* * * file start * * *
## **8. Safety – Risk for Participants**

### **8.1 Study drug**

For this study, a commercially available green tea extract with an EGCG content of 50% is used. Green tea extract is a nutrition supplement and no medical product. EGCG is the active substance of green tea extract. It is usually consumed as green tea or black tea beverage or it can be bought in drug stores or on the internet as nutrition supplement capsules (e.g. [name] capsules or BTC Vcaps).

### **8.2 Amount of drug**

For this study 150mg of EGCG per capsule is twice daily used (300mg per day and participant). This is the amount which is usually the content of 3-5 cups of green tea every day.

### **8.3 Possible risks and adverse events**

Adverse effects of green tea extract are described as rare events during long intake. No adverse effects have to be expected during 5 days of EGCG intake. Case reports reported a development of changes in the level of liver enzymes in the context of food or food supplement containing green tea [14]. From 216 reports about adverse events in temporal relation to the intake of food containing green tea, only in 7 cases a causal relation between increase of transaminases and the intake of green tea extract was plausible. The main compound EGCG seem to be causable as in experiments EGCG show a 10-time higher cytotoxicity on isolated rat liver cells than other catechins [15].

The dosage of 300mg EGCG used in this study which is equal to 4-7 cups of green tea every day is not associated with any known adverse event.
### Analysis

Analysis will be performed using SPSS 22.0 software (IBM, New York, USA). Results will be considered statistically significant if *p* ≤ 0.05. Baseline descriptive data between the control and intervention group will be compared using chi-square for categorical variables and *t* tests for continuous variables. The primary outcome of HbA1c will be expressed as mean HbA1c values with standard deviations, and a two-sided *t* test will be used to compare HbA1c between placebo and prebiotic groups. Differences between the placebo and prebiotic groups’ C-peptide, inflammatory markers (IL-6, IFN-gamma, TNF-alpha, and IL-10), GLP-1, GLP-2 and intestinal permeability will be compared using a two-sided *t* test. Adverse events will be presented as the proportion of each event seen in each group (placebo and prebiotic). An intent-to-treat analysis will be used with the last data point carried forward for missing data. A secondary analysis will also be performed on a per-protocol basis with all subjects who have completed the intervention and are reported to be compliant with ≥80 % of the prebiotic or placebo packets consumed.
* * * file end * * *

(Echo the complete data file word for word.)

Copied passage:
## **8. Safety – Risk for Participants**

### **8.1 Study drug**

For this study, a commercially available green tea extract with an EGCG content of 50% is used. Green tea extract is a nutrition supplement and no medical product. EGCG is the active substance of green tea extract. It is usually consumed as green tea or black tea beverage or it can be bought in drug stores or on the internet as nutrition supplement capsules (e.g. [name] capsules or BTC Vcaps).

### **8.2 Amount of drug**

For this study 150mg of EGCG per capsule is twice daily used (300mg per day and participant). This is the amount which is usually the content of 3-5 cups of green tea every day.

### **8.3 Possible risks and adverse events**

Adverse effects of green tea extract are described as rare events during long intake. No adverse effects have to be expected during 5 days of EGCG intake. Case reports reported a development of changes in the level of liver enzymes in the context of food or food supplement containing green tea [14]. From 216 reports about adverse events in temporal relation to the intake of food containing green tea, only in 7 cases a causal relation between increase of transaminases and the intake of green tea extract was plausible. The main compound EGCG seem to be causable as in experiments EGCG show a 10-time higher cytotoxicity on isolated rat liver cells than other catechins [15].

The dosage of 300mg EGCG used in this study which is equal to 4-7 cups of green tea every day is not associated with any known adverse event.
### Analysis

Analysis will be performed using SPSS 22.0 software (IBM, New York, USA). Results will be considered statistically significant if *p* ≤ 0.05. Baseline descriptive data between the control and intervention group will be compared using chi-square for categorical variables and *t* tests for continuous variables. The primary outcome of HbA1c will be expressed as mean HbA1c values with standard deviations, and a two-sided *t* test will be used to compare HbA1c between placebo and prebiotic groups. Differences between the placebo and prebiotic groups’ C-peptide, inflammatory markers (IL-6, IFN-gamma, TNF-alpha, and IL-10), GLP-1, GLP-2 and intestinal permeability will be compared using a two-sided *t* test. Adverse events will be presented as the proportion of each event seen in each group (placebo and prebiotic). An intent-to-treat analysis will be used with the last data point carried forward for missing data. A secondary analysis will also be performed on a per-protocol basis with all subjects who have completed the intervention and are reported to be compliant with ≥80 % of the prebiotic or placebo packets consumed.